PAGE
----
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(Phys.org)—Photonic quantum technologies – including cryptography, enhanced measurement and information processing – face a conundrum: They require single photons, but these are difficult to create, manipulate and measure. At the same time, quantum memories enable these technologies by acting as a photonic buffer. Therefore, an ideal part of the solution would be a single-photon on-demand read/write quantum memory. To date, however, development of a practical single-photon quantum memory has been stymied by (1) the need for high efficiency, (2) the read/write lasers used introducing noise that contaminates the quantum state, and (3) decoherence of the information stored in the memory.
Recently, scientists at National Research Council of Canada, Ottawa and Institute for Quantum Computing, University of Waterloo demonstrated storage and retrieval of terahertz-bandwidth single photons via a quantum memory in the optical phonons modes of a room-temperature bulk diamond. The researchers report that the quantum memory is low noise, high speed and broadly tunable, and therefore promises to be a versatile light-matter interface for local quantum processing applications. Moreover, unlike existing approaches, the novel device does not require cooling or optical preparation before storage, and is a few millimeters in size. The scientists conclude that diamond is a robust, convenient, and high-speed system extremely well-suited to evaluating operational memory parameters, studying the effects of noise, and developing quantum protocols.
Prof. Benjamin J. Sussman discussed the paper that he, Prof. Kevin Resch, Dr. Duncan G. England, and their colleagues published in Physical Review Letters. “The possibility of using single photons in quantum technologies offers a host of new opportunities in measurement and communications,” Sussman tells Phys.org. “However, it’s challenging to do so because the light we typically use – that is, from the sun, light bulbs, or lasers – contains tremendous numbers of photons.” Therefore, much of the technology for manipulating and measuring light (including naturally-evolved light-detecting biological organs, such as our eye) have been designed to deal with larger numbers of photons – and in addition, background noise from the faintest light source can mask these single photons.
“Creating a single photon is also a formidable problem,” Sussman continues, adding that to generate single photons the scientists employ a low probability stochastic quantum optics process called spontaneous parametric down-conversion (SPDC). The method of generation is very effective, but the challenge is that – being a probabilistic process – a photon is generated not on demand, but unpredictably. “We have to wait for success and then perform an experiment, which means most of the time the experiment fails,” Sussman explains. “However, quantum memories are very interesting because they act as photon buffers, and can convert a probabilistic process into a deterministic one. This effectively turns a repeat-until-success single-photon source into an on-demand source.”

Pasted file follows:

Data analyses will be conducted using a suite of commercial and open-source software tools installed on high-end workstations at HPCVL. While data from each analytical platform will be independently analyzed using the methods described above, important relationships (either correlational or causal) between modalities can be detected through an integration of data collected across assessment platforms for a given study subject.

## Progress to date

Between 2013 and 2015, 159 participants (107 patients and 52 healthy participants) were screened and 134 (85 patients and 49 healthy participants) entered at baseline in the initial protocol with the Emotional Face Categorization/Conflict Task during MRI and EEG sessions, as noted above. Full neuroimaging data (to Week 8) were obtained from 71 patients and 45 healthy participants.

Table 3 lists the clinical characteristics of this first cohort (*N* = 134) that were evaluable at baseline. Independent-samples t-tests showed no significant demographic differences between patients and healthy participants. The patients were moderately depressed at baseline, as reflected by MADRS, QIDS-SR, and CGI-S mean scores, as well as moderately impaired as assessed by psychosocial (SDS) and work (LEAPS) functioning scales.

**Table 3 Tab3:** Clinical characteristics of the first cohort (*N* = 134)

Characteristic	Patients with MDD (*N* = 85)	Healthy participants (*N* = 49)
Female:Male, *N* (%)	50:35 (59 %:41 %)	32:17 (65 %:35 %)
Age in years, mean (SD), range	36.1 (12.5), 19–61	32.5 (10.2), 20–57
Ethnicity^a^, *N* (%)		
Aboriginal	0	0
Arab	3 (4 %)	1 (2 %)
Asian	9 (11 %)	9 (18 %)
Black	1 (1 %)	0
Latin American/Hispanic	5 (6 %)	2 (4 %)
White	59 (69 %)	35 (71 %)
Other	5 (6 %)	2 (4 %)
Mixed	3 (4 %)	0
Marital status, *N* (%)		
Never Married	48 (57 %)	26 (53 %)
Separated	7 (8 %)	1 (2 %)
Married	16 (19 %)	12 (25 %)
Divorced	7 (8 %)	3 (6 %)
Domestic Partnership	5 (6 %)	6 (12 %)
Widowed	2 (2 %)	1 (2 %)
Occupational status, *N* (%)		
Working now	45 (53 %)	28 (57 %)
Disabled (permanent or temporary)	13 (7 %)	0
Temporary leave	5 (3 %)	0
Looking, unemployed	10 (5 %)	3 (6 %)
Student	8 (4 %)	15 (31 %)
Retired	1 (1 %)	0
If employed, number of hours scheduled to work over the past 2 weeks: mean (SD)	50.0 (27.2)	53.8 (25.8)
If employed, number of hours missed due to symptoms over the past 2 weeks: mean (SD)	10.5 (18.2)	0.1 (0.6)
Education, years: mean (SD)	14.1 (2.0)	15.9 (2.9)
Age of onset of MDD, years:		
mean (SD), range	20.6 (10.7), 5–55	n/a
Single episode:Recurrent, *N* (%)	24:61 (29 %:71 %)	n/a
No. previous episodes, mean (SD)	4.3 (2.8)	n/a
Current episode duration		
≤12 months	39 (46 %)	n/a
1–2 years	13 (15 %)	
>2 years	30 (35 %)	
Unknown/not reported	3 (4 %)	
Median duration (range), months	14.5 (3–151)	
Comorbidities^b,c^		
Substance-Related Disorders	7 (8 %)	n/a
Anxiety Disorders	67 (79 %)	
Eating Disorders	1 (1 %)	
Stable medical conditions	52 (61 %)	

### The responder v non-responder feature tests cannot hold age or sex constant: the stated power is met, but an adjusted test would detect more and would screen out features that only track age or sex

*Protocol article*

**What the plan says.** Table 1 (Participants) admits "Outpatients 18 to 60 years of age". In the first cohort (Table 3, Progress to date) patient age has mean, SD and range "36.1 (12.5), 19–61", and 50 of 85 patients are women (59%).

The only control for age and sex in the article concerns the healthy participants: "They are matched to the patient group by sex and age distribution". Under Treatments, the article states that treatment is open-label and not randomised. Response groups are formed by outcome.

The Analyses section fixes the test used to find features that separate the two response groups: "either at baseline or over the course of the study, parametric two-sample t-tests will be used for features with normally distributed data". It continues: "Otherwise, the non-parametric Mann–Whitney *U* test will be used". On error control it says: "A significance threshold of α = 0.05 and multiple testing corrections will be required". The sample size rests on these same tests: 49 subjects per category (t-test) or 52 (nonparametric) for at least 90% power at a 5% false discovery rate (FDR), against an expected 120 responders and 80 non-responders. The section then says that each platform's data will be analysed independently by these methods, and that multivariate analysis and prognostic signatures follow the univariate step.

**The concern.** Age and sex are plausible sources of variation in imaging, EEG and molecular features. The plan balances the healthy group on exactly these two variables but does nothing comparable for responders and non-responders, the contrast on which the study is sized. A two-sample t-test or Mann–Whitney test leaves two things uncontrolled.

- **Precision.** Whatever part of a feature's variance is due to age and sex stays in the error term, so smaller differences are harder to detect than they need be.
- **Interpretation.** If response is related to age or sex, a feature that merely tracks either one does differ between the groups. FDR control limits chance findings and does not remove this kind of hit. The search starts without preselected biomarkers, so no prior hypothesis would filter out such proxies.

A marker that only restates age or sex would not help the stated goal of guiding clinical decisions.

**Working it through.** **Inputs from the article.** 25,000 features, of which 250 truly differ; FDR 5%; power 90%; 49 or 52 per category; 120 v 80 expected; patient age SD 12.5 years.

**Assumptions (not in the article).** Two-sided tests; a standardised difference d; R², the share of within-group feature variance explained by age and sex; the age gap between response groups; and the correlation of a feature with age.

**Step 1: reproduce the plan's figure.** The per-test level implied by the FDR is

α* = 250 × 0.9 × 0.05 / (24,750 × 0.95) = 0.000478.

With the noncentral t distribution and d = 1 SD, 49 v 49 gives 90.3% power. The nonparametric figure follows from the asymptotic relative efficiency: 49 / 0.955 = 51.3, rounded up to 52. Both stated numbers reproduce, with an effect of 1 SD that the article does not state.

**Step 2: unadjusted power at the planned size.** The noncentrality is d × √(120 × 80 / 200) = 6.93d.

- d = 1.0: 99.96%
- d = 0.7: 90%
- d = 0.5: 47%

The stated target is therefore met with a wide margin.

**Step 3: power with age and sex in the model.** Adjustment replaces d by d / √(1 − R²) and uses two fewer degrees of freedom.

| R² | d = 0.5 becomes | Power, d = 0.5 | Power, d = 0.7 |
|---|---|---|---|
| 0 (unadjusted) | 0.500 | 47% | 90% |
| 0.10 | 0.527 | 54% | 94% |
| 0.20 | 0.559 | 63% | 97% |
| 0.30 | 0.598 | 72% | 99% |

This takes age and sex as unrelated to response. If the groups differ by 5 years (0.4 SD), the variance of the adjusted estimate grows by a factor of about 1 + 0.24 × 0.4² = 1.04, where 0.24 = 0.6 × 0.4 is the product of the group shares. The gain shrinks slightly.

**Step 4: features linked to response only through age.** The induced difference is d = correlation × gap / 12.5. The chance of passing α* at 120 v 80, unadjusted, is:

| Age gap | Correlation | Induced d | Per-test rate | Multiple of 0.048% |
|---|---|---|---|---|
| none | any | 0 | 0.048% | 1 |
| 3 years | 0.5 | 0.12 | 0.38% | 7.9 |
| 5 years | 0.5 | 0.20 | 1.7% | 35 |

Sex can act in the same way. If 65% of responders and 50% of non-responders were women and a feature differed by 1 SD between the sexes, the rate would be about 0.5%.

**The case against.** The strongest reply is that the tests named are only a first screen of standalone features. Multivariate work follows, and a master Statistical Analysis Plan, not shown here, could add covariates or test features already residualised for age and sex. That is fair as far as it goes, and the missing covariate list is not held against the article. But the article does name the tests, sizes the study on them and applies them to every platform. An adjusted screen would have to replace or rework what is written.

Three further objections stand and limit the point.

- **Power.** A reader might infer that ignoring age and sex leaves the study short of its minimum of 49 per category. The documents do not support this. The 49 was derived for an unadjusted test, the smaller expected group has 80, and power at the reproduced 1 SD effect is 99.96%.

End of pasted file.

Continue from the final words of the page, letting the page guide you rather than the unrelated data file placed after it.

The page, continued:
Sussman notes that the most difficult technical obstacle was verifying the non-classical photon statistics of the memory output. To determine whether single photons were actually retrieved from quantum memory, the scientists performed a so-called g(2) measurement (the degree of coherence between two fields) in which the output photon was coupled into a 50:50 beam splitter, and detectors placed at both output ports. “Because single photons are indivisible, one would never expect to measure coincident detection in both arms – and this is what we were able to confirm. Nevertheless, experiments aren’t perfect – and where the single photon is even slightly contaminated by background noise, we very occasionally make a coincidence measurement. As a result, measuring enough of these coincidences in order to collect significant statistics required over 150 hours of continuous data acquisition.” He adds that graduate students Kent Fisher and JP MacLean worked tirelessly to perform the experiment.